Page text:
Supporting the Arts in Western Massachusetts and Beyond

March 10, 2015


Theatre Guild of Hampden, Hampden, MA
through March 22, 2015
by Michael J. Moran

The original Broadway production of Stephen Sondheim’s “Follies” won six Tony Awards in 1972, including best direction of a musical, best choreography, best scenic design, and best costume design. Mark Giza’s sensitive direction, Kathleen Delaney’s imaginative choreography, the resourceful set design by Josiah Durham and Giza, and Ann-Marie Popko’s period-perfect costume design are equally award-worthy in TGH’s thrilling production of this musical theatre production.

On entering Fisk Hall at Wilbraham Monson Academy in Wilbraham, the audience sees the rundown stage of an old theatre slated for demolition on which a reunion of past performers in musical revues - based on Ziegfeld’s Follies - is about to take place 30 years after their closing show in 1941. The story focuses on two unhappily married former showgirls and the husbands who courted them back then. They and other characters are often hauntingly shadowed on stage by ghosts of their younger selves.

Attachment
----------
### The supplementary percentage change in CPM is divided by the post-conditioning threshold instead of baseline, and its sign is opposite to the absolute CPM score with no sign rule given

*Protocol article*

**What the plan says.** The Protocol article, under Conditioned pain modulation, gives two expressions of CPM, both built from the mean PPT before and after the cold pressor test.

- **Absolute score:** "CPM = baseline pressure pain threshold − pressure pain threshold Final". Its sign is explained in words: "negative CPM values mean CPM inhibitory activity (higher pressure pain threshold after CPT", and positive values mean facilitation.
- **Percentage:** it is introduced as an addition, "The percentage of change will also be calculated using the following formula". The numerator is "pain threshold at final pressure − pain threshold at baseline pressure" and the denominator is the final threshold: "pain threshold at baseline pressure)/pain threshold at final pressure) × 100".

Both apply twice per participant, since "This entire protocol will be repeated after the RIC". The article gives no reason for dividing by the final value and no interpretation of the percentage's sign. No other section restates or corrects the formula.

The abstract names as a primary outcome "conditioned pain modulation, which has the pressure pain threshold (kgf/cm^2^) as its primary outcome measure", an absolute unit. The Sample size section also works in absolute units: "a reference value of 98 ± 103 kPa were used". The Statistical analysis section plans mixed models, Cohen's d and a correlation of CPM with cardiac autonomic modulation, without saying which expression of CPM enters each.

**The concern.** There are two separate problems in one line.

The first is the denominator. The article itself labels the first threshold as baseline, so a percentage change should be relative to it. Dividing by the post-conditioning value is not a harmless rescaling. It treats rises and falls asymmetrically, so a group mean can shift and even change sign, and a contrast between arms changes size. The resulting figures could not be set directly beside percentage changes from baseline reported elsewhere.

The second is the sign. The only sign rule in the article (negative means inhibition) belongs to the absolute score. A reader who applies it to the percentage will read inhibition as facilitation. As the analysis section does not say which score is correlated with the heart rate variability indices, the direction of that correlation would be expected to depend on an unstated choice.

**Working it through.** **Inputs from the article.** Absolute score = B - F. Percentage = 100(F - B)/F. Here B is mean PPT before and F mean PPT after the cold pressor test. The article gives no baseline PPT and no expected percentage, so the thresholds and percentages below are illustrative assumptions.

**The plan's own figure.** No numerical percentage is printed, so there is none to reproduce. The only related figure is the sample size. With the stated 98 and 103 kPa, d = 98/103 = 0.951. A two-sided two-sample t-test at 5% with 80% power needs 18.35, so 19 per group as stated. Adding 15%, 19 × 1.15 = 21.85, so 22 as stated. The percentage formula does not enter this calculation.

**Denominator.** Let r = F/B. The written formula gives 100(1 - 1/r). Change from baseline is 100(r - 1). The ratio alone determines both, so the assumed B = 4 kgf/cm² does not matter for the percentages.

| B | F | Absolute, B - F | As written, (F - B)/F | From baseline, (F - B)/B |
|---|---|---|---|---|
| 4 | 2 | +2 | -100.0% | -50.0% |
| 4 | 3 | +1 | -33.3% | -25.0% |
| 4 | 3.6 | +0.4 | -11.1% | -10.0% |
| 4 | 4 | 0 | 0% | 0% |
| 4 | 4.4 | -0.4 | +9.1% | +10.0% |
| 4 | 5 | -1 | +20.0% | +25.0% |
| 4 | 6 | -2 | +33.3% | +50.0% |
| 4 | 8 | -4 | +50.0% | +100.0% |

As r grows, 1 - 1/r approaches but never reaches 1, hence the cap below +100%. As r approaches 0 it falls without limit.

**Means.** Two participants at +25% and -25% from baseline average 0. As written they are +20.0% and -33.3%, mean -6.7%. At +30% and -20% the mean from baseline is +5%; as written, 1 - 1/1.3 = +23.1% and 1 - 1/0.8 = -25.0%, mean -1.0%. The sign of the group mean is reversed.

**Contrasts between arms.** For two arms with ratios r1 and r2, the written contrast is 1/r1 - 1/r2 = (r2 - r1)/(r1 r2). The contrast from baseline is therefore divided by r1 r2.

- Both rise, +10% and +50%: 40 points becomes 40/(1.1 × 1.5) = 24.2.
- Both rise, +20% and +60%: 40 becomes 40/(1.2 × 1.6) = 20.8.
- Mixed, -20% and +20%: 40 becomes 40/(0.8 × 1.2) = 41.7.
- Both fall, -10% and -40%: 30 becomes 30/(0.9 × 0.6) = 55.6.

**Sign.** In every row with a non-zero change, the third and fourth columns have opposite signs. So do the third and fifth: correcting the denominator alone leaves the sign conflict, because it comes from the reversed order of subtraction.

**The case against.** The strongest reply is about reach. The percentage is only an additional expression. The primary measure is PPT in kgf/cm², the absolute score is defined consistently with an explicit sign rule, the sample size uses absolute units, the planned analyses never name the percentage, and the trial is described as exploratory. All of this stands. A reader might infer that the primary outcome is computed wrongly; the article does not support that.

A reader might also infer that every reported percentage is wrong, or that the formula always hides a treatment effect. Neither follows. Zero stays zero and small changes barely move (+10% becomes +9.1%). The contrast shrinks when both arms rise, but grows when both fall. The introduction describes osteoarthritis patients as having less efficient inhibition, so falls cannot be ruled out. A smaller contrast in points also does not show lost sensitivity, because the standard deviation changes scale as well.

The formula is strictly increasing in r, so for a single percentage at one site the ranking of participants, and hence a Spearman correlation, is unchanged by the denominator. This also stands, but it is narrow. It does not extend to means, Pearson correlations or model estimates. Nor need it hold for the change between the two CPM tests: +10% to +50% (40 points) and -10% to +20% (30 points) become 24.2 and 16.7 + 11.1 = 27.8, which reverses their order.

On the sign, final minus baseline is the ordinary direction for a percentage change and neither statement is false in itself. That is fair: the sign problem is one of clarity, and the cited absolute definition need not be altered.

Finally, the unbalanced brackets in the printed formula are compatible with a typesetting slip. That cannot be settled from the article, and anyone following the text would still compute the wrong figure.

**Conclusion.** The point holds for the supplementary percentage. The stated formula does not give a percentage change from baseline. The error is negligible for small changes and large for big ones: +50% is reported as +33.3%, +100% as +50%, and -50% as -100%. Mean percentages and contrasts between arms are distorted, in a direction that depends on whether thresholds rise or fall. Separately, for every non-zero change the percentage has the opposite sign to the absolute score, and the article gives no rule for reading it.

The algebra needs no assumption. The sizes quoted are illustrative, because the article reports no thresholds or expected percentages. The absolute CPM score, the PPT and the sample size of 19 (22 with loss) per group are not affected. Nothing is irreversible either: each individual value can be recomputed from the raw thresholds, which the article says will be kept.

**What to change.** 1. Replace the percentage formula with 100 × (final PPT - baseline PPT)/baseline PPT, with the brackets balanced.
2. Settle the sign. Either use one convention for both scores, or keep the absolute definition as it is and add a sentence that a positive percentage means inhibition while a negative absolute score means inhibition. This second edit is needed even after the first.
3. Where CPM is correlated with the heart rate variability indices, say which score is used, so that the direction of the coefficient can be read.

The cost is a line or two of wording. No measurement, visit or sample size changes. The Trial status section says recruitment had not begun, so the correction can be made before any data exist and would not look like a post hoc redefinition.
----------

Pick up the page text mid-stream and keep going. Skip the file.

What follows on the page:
Performances by the large cast of 27 players are consistently enthusiastic and committed. Gene Choquette’s Ben is jaded yet vulnerable, while Anna Giza captures all the bitterness and yearning of his wife Phyllis. Colby Herchel and Kk Walulak are touching as their younger counterparts. Kevin Wherry is funny and poignant as the hapless Buddy, putting his flexible limbs to entertaining use in “Buddy’s Blues.”  

Erica Romeo’s portrayal of Buddy’s wife Sally is a revelation, as she moves from giddy girlishness in her arrival at the reunion, through the emotional rekindling of her youthful affair with Ben, to her stark realization that she can never have him. The depth and pain of her “Losing My Mind” are especially heartrending. Alley Reardon is endearing as Young Sally, as is Paul Leckey as Young Buddy.

Special supporting cast kudos go to Pat Haynes, whose ditsy Hattie is a hoot in “Broadway Baby,” and to Conni Lind, whose understated Carlotta triumphs in a powerful, subtly shaded “I’m Still Here.”

The five-piece on-stage band sound like a much bigger orchestra under musical director Bill Martin and does yeoman’s work in meeting the challenges of Sondheim’s intricate score. This "Follies” is outstanding, to be much appreciated by local theatre fans.